Benjamin Netanyahu portrait
(Image by (From Wikimedia) Benjamin Netanyahu on September 14, 2010.jpg: US State Dept. derivative work: TheCuriousGnome / , Author: See Source) Details Source DMCA
Palestinians in Gaza should have been able to breathe a sigh of relief last week, as precarious ceasefire talks survived a two-day-long, heavy exchange of strikes that threatened to unleash yet another large-scale military assault by Israel.
Late on Tuesday, after the most intense bout of violence in four years, Israeli prime minister Benjamin Netanyahu and Hamas, the Islamic movement that rules Gaza, approved a long-term truce brokered by Egypt.
Both are keen to avoid triggering an explosion of popular anger in Gaza, the consequences of which would be difficult to predict or contain.
The tiny enclave is on life support, having endured three devastating and sustained attacks by Israel, as well as a suffocating blockade, over the past decade. Thousands of homes are in ruins, the water supply is nearly undrinkable, electricity in short supply, and unemployment sky-high.
But as is so often the case, the enclave's immediate fate rests in the hands of Israeli politicians desperate to cast themselves as Israel's warmonger-in-chief and thereby reap an electoral dividend.
Elections now loom large after Avigdor Lieberman, Israel's hawkish defence minister, resigned on Wednesday in the wake of the clashes. He accused Netanyahu of "capitulating to terror" in agreeing to the ceasefire.
Lieberman takes with him a handful of legislators, leaving the governing coalition with a razor-thin majority of one parliamentary seat. Rumours were rife over the weekend that another party, the ultra-nationalist Jewish Home, was on the brink of quitting the coalition.
In fact, Netanyahu recklessly triggered these events. He had smoothed the path to a truce earlier this month by easing the blockade. Fuel had been allowed into the enclave, as had $15 million in cash from Qatar to cover salaries owed to Gaza's public-sector workers.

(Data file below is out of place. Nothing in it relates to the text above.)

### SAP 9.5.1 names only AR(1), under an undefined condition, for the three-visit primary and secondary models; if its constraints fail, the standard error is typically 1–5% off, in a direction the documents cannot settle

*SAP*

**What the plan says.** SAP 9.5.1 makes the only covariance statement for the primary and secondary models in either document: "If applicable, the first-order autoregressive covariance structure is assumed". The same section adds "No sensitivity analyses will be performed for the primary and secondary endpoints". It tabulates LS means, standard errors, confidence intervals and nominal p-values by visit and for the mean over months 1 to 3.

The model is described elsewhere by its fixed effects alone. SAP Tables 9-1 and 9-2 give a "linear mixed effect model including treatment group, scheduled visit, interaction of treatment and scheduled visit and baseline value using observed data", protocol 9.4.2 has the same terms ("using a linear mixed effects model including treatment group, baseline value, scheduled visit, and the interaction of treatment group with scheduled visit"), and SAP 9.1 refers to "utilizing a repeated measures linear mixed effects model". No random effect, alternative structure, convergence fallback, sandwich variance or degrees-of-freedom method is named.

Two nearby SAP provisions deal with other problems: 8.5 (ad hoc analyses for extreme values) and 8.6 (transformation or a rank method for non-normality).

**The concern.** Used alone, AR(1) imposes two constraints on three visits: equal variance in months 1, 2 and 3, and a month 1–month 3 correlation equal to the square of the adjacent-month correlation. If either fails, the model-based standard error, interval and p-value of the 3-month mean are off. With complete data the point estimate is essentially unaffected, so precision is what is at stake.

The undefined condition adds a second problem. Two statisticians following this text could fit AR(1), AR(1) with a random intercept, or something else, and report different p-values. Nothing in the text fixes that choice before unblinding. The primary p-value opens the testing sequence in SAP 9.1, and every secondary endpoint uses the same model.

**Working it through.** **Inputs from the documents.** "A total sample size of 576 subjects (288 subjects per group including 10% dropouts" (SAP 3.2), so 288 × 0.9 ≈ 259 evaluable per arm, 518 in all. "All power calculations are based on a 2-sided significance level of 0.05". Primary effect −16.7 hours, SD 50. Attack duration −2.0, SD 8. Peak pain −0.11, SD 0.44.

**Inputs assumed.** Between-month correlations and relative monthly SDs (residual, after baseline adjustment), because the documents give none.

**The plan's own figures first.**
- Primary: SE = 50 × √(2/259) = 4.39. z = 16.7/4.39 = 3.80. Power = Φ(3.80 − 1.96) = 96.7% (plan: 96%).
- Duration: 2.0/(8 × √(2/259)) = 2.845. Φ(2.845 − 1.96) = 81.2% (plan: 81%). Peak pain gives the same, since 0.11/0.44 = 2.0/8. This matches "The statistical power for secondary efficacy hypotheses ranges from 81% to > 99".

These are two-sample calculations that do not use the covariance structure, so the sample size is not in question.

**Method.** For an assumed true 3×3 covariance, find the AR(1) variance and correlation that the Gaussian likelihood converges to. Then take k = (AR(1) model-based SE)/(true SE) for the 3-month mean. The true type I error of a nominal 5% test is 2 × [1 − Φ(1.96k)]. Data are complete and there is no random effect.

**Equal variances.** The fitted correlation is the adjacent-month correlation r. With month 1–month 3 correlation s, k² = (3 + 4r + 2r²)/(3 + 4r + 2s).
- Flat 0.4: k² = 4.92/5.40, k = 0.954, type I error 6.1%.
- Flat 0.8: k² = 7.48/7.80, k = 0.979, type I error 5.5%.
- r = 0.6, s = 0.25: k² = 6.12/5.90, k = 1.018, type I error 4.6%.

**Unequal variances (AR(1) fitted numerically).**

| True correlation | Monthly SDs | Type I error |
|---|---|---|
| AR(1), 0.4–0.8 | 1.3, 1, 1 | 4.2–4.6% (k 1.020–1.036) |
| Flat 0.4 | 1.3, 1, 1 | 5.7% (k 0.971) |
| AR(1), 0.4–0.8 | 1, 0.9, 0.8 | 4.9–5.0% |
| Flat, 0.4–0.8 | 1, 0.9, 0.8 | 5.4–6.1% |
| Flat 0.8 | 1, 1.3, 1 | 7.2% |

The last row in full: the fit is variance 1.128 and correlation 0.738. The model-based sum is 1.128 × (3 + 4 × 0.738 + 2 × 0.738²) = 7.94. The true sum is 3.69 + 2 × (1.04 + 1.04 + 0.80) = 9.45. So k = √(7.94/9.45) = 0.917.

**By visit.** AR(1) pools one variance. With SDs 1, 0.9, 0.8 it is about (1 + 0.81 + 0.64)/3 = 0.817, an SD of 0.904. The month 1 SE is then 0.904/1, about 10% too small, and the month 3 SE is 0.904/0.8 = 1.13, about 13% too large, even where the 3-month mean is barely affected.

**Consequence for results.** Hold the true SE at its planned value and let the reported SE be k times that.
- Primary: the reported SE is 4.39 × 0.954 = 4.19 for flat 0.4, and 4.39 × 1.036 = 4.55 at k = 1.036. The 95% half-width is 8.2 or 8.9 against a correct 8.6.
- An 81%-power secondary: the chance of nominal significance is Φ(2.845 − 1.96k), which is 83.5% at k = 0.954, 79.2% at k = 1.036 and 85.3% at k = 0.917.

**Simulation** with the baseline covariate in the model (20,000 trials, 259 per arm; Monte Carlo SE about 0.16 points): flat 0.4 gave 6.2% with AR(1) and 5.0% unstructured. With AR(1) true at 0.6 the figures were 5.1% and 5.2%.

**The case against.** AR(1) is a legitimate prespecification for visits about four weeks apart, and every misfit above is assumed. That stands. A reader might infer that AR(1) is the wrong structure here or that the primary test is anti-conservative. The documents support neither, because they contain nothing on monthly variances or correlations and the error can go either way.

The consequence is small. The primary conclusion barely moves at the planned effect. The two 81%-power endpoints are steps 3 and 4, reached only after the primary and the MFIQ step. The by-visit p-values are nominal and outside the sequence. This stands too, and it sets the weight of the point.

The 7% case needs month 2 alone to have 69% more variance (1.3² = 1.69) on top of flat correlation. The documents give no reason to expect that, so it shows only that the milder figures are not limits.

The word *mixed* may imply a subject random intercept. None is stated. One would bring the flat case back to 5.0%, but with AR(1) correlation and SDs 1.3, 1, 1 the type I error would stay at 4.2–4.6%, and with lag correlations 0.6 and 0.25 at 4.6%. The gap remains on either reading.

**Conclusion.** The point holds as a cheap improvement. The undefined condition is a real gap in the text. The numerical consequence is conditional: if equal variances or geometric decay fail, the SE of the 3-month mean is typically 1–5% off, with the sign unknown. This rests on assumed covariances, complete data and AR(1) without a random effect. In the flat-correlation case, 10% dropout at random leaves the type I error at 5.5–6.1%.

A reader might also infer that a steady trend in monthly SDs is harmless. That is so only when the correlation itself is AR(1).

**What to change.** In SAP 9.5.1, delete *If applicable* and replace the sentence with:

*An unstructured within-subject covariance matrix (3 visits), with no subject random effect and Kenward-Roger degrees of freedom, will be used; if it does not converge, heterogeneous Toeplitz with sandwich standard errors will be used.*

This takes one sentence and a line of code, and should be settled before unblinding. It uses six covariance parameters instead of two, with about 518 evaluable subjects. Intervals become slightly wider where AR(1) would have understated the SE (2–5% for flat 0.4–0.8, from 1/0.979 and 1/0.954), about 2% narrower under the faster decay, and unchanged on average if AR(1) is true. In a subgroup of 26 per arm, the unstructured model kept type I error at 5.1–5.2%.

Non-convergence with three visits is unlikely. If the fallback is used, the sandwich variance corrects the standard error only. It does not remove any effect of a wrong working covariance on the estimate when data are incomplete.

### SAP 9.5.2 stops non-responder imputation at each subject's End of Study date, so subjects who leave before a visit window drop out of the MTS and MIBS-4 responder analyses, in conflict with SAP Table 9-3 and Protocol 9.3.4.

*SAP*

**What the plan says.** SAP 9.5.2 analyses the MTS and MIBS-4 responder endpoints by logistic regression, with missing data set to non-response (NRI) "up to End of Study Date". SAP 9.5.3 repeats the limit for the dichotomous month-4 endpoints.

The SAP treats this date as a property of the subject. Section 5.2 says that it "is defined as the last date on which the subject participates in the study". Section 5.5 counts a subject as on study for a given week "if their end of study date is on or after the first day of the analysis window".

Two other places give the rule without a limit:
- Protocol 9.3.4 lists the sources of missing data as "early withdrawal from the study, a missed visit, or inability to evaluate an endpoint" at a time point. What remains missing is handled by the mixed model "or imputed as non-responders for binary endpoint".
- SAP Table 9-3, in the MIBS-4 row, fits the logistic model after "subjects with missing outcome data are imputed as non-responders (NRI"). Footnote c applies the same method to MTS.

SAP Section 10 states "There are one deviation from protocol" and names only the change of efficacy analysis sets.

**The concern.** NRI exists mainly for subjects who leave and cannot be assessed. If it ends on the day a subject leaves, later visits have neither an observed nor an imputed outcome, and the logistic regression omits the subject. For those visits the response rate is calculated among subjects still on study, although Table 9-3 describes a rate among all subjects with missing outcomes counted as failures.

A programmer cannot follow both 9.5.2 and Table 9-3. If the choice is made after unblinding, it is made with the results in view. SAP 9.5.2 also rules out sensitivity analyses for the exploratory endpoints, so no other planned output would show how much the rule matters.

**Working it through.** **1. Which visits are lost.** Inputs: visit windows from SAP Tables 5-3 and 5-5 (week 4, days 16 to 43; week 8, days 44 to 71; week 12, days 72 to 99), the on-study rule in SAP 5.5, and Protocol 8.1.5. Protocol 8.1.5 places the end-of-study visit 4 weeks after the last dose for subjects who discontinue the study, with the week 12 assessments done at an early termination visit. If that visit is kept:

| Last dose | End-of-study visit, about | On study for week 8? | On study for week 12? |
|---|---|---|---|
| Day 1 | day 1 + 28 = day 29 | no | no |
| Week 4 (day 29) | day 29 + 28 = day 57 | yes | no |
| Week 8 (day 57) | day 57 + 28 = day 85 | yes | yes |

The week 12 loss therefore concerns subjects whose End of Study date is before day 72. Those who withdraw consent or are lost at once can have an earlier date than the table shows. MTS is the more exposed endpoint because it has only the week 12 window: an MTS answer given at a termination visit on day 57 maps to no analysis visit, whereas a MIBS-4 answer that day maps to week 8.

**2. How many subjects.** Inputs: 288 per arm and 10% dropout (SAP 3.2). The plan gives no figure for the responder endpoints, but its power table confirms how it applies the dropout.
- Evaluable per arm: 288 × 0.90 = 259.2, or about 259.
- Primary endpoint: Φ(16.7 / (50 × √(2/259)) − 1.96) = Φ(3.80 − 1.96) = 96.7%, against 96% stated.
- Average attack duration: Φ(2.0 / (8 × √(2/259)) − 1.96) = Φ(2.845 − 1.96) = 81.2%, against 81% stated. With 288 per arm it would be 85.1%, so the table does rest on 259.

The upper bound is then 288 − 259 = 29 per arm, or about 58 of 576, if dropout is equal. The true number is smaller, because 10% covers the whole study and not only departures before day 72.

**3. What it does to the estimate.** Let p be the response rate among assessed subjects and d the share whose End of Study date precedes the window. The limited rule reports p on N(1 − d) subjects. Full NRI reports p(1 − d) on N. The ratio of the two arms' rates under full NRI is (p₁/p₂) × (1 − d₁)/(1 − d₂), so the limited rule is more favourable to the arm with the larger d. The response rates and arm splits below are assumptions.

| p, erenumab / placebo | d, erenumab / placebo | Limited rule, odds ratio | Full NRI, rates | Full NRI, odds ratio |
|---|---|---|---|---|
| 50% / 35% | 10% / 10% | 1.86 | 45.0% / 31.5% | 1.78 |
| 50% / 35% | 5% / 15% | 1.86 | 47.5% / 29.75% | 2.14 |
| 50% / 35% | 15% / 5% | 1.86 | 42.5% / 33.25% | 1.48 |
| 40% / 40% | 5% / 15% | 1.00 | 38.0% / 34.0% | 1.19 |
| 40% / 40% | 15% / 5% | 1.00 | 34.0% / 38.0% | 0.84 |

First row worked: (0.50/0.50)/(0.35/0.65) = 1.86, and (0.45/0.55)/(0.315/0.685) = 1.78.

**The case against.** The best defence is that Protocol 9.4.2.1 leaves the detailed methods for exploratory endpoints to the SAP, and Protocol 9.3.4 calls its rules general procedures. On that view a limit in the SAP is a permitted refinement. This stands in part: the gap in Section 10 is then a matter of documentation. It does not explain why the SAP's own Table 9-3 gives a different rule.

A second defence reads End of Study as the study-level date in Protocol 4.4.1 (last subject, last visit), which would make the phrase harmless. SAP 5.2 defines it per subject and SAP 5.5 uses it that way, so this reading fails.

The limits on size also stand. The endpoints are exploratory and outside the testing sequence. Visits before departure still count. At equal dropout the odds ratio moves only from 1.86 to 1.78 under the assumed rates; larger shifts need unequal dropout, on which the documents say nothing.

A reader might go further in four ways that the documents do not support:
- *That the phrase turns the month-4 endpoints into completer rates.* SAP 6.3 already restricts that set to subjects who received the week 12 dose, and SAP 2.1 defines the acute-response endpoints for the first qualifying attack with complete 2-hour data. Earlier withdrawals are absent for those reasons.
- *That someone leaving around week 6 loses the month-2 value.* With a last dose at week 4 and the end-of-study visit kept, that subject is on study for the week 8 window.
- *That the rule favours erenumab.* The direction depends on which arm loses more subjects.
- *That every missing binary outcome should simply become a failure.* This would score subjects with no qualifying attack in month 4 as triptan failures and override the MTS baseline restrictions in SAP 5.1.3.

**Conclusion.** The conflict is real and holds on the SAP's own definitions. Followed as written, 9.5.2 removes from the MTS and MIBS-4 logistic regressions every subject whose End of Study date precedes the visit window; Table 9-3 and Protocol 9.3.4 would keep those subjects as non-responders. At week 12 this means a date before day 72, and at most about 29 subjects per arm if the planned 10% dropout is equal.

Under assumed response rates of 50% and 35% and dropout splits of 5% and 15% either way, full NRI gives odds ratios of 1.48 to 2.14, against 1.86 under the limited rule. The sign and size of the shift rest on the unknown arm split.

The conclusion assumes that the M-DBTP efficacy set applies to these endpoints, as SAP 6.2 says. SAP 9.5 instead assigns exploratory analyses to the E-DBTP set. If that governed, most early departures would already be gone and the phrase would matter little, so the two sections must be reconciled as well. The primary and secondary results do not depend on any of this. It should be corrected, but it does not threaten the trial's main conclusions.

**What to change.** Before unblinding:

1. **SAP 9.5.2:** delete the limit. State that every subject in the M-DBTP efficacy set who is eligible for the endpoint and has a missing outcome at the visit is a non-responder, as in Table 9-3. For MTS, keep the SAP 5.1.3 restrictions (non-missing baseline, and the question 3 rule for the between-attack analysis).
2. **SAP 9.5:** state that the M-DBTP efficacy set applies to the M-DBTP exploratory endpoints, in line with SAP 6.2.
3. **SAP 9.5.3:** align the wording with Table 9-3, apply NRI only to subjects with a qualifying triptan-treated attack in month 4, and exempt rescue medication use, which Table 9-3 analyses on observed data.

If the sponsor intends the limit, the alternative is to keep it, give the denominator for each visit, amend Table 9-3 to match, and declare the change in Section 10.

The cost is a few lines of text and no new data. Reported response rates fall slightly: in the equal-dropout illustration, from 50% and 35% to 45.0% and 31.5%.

At this critical moment, Netanyahu agreed to a covert incursion by the Israeli army, deep into Gaza. When the soldiers were exposed, the ensuing firefight left seven Palestinians and an Israeli commander dead.
The two sides then upped the stakes: Hamas launched hundreds of rockets into Israel, while the Israeli military bombarded the enclave. The air strikes killed more than a dozen Palestinians.
Lieberman had reportedly expressed outrage over the transfer of Qatari money to Gaza, claiming it would be impossible to track how it was spent. The ceasefire proved the final straw.
Hamas leaders boasted that they had created a "political earthquake" with Lieberman's resignation. But the shockwaves may not be so easily confined to Israel.
Strangely, Netanyahu now sounds like the most moderate voice in his cabinet. Fellow politicians are demanding Israel "restore its deterrence" -- a euphemism for again laying waste to Gaza.
Naftali Bennett, the head of the settler Jewish Home party, denounced the ceasefire as "unacceptable" and demanded the vacant defence post.
There was flak, too, from Israel's so-called left. The opposition Labour party leader Avi Gabbay called Netanyahu "weak", while former prime minister Ehud Barak said he had "surrendered to Hamas under fire".
Similar sentiments are shared by the public. Polls indicate 74 per cent of Israelis favour a tougher approach.
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